Research funded by the Centre has also advanced understanding about how indigenous African poultry populations have adapted to their environment in order to survive harsh tropical climate and scavenging conditions. CTLGH researcher Dr Almas Gheyas from the Roslin Institute described how, by using a novel approach of integrating ecological niche modelling with genomics, key environmental drivers of adaptation have been identified followed by finding their genomic association. This will help improve the tropical adaptability of dual purpose breeds for smallholder poultry farmers in the future.
Researchers from CTLGH have also developed technology that enables beneficial genes to be transferred from one breed of chicken into another using sire dam surrogate mating. Dr Mike McGrew from the Roslin Institute explained how this technology can also play a vital part in the ex-situ conservation of DNA from African chicken breeds and help safeguard genetic diversity of indigenous poultry in the future. Read more here
Other Research Advances
The seminar also highlighted exciting new advances in poultry research being conducted by CTLGH’s strategic partners and collaborators that will help underpin future research in tropical poultry production.
Researchers have developed a mini-gut model to aid chicken gut health research. Professor Lonneke Vervelde from the Roslin Institute explained how these inside–out organoids will support future studies to compare the inherent gut health of commercial hybrid birds and indigenous birds. By learning more about the effect of different nutrition, pathogens and heat stress on gut health and function, improved indigenous poultry populations can be bred. Read more here
Edible vaccines for chickens that could be mixed into feed may also be a very real possibility in the future. A study led by Dr Kate Sutton from Roslin Institute have identified a novel oil formulation for vaccine delivery via the oral route that has proved successful in inducing a significant immune response to model antigens in chickens. The group are now looking to incorporate two potential Eimeria antigens to develop a potential vaccine against this major parasitic threat in chickens. Edible vaccines are particularly attractive for tropical poultry and smallholder systems that lack the cold chain resources required to transport and store existing chicken vaccines.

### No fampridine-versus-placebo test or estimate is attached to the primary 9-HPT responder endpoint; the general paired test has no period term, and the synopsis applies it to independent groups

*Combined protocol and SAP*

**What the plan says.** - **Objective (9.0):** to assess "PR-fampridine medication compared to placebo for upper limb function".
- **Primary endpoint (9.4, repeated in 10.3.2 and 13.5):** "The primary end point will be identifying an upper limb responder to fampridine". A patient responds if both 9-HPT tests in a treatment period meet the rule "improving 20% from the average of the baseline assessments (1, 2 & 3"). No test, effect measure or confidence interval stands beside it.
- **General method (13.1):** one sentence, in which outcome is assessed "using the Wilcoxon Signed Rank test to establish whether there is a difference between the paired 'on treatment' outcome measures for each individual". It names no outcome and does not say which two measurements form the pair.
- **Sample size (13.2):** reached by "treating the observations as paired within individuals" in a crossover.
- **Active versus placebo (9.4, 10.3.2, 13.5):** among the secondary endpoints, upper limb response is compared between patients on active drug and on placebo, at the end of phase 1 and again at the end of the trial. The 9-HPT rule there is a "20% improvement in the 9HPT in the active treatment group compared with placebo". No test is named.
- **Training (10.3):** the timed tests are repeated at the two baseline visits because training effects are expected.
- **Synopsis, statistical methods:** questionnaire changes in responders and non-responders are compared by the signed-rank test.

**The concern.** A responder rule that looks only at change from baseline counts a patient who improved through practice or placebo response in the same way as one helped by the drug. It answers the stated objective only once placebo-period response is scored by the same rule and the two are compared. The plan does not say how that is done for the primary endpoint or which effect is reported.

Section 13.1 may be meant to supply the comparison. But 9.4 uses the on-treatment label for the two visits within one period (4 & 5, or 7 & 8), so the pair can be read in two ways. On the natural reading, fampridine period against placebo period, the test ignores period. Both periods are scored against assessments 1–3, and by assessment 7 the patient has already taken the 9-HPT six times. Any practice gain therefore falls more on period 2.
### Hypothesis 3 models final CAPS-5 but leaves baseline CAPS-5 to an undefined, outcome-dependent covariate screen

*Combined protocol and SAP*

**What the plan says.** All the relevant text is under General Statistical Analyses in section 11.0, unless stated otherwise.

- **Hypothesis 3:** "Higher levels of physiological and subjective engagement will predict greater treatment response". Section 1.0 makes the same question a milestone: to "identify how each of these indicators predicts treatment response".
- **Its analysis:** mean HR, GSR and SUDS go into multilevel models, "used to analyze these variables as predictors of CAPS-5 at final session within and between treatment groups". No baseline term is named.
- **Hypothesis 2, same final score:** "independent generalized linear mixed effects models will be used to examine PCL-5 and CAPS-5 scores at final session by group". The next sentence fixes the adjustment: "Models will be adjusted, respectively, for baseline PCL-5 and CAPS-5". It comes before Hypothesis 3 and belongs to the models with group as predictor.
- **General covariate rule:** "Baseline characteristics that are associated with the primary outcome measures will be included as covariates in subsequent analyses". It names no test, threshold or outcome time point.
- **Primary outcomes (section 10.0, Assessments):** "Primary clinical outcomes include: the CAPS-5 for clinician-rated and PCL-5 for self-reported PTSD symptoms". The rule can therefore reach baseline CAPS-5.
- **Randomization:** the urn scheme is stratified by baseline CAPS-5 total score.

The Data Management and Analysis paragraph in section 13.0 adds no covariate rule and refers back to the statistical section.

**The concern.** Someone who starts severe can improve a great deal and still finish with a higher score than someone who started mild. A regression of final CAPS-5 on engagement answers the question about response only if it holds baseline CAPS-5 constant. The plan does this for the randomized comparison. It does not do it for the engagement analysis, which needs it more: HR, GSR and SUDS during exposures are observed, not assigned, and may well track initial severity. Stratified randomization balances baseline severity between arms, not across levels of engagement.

Professor Appolinaire Djikeng, Director of CTLGH is excited for the future of the Centre and poultry genomics research. He commented:
“This event highlighted just some of the new knowledge, innovations and genomic tools and resources created by CTLGH researchers and its partners. Together, with the help of our partners in farmer facing organisations, these outputs will with help increase the productivity and resilience of smallholder poultry systems in Africa.”
The event was organised by Professor Georgios Banos, CTLGH Project leader based at SRUC and Professor Olivier Hanotte, CTLGH Poultry Genomics Research Programme leader based at ILRI. It was funded by a Global Impact Accelerator Award from the University of Edinburgh, as part of its annual Scottish Funding Council – Global Challenges Research Fund (SFC-GCRF) allocation, and builds on CTLGH’s current capacity building and knowledge exchange activities in Africa.
**CTLGH receives funding from the Bill & Melinda Gates Foundation (BMGF), the UK Foreign Commonwealth and Development Office (FCDO), the UK Biotechnology and Biological Science Research Council (BBSRC) and Jersey Overseas Aid (JOA)**